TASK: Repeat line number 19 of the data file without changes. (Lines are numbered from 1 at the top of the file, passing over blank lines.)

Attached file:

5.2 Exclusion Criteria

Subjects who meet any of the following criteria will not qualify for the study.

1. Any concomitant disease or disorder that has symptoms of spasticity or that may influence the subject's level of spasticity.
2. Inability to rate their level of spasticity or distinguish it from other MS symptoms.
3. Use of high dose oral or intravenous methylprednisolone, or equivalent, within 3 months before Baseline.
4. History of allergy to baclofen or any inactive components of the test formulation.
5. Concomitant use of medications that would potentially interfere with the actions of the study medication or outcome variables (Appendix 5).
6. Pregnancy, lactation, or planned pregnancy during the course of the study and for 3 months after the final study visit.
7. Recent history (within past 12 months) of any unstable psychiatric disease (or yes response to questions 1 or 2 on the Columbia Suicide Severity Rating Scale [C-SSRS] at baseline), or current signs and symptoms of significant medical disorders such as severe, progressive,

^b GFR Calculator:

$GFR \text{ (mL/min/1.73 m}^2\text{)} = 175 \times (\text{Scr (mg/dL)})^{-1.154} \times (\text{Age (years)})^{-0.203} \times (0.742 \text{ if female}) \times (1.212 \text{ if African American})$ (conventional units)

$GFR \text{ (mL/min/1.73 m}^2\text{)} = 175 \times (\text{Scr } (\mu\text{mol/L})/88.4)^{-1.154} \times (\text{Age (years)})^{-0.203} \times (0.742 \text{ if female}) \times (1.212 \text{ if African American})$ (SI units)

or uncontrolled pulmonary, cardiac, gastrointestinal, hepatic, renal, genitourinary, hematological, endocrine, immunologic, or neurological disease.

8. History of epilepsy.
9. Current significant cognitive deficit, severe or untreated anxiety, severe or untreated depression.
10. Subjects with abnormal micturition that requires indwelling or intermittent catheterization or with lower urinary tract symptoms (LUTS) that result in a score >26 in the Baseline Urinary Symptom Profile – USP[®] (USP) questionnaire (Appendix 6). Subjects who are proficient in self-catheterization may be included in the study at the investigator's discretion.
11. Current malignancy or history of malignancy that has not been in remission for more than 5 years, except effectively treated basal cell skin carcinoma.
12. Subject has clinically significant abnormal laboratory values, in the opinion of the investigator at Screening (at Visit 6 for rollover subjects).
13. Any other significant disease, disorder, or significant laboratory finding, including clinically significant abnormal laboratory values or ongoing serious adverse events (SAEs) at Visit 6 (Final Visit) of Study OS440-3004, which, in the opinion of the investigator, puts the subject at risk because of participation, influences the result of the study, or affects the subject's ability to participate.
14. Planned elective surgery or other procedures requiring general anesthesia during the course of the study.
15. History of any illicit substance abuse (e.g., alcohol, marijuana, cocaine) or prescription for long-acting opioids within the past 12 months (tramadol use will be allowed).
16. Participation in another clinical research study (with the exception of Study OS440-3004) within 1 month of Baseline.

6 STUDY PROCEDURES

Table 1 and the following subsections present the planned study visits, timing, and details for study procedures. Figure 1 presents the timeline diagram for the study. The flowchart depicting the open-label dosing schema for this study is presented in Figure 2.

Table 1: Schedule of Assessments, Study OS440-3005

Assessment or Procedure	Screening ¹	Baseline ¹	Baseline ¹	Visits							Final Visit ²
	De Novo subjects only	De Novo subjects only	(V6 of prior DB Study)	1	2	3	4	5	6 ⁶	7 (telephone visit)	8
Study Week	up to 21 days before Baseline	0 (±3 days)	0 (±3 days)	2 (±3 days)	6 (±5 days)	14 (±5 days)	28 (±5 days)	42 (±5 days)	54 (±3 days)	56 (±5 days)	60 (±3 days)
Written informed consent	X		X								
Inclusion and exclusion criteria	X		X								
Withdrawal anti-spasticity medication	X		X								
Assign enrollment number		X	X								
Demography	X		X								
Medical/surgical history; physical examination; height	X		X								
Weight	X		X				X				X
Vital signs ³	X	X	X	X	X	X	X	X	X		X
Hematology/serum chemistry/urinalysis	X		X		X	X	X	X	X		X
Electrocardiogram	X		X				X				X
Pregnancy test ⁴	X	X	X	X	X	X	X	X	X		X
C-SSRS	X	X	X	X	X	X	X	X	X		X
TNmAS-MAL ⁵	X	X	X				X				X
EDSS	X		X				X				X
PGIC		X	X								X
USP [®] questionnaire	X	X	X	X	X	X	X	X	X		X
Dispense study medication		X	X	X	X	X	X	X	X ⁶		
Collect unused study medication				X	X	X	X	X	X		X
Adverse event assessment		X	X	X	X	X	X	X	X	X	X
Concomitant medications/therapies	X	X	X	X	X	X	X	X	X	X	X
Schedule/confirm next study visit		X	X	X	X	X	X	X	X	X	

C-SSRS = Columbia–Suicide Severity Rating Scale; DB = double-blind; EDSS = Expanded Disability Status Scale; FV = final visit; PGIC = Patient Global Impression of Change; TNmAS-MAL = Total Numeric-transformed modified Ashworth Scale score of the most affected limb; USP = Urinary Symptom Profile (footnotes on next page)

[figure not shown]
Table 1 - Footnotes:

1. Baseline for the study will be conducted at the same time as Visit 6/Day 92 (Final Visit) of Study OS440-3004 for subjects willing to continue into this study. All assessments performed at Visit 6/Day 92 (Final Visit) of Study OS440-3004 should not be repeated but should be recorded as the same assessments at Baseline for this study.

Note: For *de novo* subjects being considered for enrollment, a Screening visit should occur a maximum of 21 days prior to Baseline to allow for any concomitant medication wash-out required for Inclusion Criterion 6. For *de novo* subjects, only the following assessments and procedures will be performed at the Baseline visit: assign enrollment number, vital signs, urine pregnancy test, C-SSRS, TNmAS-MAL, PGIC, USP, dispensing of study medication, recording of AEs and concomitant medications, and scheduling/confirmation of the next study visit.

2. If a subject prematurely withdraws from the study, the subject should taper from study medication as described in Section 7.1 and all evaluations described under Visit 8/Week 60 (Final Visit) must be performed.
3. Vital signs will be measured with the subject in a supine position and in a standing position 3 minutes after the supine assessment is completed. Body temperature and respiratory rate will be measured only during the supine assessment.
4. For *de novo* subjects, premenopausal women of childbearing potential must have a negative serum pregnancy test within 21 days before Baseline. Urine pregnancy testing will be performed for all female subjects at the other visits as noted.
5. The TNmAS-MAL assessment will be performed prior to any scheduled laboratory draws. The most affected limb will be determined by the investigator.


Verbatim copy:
13. Any other significant disease, disorder, or significant laboratory finding, including clinically significant abnormal laboratory values or ongoing serious adverse events (SAEs) at Visit 6 (Final Visit) of Study OS440-3004, which, in the opinion of the investigator, puts the subject at risk because of participation, influences the result of the study, or affects the subject's ability to participate.